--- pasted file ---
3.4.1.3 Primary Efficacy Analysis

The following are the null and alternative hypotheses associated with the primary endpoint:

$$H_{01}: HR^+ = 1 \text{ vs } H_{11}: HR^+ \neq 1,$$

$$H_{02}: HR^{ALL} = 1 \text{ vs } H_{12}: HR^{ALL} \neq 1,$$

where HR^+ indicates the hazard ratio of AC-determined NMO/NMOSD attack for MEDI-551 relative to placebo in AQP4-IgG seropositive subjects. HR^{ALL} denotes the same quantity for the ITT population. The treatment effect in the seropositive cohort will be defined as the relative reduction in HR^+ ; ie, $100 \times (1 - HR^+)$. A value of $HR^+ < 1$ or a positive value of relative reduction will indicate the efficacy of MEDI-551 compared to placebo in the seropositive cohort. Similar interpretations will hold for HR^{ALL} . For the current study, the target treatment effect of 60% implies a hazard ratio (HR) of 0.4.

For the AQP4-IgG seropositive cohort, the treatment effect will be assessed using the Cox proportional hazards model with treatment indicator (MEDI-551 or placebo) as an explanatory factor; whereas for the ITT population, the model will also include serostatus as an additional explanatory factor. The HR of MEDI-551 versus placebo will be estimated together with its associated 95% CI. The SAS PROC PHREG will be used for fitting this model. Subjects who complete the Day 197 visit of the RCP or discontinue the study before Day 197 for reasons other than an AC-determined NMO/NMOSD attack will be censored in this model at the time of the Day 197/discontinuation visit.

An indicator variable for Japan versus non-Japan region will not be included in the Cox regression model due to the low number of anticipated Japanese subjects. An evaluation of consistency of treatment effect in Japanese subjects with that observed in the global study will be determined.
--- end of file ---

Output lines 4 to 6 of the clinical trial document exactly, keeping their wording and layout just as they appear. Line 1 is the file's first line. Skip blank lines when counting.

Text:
$$H_{02}: HR^{ALL} = 1 \text{ vs } H_{12}: HR^{ALL} \neq 1,$$

where HR^+ indicates the hazard ratio of AC-determined NMO/NMOSD attack for MEDI-551 relative to placebo in AQP4-IgG seropositive subjects. HR^{ALL} denotes the same quantity for the ITT population. The treatment effect in the seropositive cohort will be defined as the relative reduction in HR^+ ; ie, $100 \times (1 - HR^+)$. A value of $HR^+ < 1$ or a positive value of relative reduction will indicate the efficacy of MEDI-551 compared to placebo in the seropositive cohort. Similar interpretations will hold for HR^{ALL} . For the current study, the target treatment effect of 60% implies a hazard ratio (HR) of 0.4.

For the AQP4-IgG seropositive cohort, the treatment effect will be assessed using the Cox proportional hazards model with treatment indicator (MEDI-551 or placebo) as an explanatory factor; whereas for the ITT population, the model will also include serostatus as an additional explanatory factor. The HR of MEDI-551 versus placebo will be estimated together with its associated 95% CI. The SAS PROC PHREG will be used for fitting this model. Subjects who complete the Day 197 visit of the RCP or discontinue the study before Day 197 for reasons other than an AC-determined NMO/NMOSD attack will be censored in this model at the time of the Day 197/discontinuation visit.